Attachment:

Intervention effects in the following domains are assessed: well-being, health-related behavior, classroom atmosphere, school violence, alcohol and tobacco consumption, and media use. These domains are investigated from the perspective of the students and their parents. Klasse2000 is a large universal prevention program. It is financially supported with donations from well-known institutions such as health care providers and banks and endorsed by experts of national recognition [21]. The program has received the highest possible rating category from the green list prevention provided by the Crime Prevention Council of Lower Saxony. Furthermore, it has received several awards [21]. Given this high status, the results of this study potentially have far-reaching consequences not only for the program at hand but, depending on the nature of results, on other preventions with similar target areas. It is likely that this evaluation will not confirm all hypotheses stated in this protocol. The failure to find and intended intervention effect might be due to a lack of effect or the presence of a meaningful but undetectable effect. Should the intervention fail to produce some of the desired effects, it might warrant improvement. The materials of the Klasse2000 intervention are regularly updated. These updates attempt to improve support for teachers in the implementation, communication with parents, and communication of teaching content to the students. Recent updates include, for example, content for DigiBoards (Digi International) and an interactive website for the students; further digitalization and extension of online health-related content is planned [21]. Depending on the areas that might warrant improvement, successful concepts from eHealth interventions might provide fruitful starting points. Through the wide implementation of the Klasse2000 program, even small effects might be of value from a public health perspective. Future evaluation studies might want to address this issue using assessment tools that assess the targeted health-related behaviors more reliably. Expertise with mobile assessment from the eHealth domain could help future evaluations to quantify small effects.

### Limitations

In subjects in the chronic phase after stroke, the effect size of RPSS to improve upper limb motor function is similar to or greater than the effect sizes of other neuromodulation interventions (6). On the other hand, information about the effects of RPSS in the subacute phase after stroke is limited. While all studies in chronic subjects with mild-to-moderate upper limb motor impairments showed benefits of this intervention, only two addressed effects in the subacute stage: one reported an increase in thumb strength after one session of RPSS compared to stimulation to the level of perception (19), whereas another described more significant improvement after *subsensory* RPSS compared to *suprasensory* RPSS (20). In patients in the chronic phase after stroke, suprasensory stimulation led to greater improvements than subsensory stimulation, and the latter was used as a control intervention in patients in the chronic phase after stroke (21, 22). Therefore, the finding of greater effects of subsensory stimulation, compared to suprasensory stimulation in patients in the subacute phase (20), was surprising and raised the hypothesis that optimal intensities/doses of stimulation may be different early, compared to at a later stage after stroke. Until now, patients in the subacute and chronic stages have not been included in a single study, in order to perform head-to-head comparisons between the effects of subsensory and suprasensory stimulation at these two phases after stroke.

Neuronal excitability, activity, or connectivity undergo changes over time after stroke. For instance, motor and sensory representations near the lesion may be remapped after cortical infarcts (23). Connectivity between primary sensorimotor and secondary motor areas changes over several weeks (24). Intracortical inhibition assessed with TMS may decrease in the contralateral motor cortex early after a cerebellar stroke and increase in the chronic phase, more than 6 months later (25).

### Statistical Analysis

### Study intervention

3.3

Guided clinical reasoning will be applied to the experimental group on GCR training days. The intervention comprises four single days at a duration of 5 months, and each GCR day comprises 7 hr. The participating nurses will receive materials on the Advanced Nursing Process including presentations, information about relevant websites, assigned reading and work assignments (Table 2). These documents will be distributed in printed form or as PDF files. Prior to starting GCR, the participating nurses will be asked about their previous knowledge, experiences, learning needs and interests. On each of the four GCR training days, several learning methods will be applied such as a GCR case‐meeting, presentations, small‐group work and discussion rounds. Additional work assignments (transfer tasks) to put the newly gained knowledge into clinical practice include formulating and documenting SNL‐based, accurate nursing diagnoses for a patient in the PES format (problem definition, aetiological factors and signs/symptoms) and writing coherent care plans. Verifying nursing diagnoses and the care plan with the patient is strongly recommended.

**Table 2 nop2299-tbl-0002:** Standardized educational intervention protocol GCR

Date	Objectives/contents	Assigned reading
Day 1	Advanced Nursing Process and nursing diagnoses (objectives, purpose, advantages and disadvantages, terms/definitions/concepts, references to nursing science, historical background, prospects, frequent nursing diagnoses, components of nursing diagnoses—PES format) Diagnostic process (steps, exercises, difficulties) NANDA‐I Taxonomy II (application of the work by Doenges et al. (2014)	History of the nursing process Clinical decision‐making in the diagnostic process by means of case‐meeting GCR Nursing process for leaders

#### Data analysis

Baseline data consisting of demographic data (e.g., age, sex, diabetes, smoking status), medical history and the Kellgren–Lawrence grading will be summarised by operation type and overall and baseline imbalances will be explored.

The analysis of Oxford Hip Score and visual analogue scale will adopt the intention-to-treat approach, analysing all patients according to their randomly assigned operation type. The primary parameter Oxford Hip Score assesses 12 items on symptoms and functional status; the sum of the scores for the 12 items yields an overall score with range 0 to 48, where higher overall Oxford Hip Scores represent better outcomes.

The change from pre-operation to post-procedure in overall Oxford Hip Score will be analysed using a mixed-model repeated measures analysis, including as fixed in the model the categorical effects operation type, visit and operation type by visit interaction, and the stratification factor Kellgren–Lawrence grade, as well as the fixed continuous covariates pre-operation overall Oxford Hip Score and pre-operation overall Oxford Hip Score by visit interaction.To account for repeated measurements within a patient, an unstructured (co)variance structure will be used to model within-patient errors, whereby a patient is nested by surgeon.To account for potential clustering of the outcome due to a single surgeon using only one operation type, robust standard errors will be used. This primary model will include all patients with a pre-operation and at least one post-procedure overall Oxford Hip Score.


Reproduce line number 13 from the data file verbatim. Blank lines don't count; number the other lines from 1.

Baseline data consisting of demographic data (e.g., age, sex, diabetes, smoking status), medical history and the Kellgren–Lawrence grading will be summarised by operation type and overall and baseline imbalances will be explored.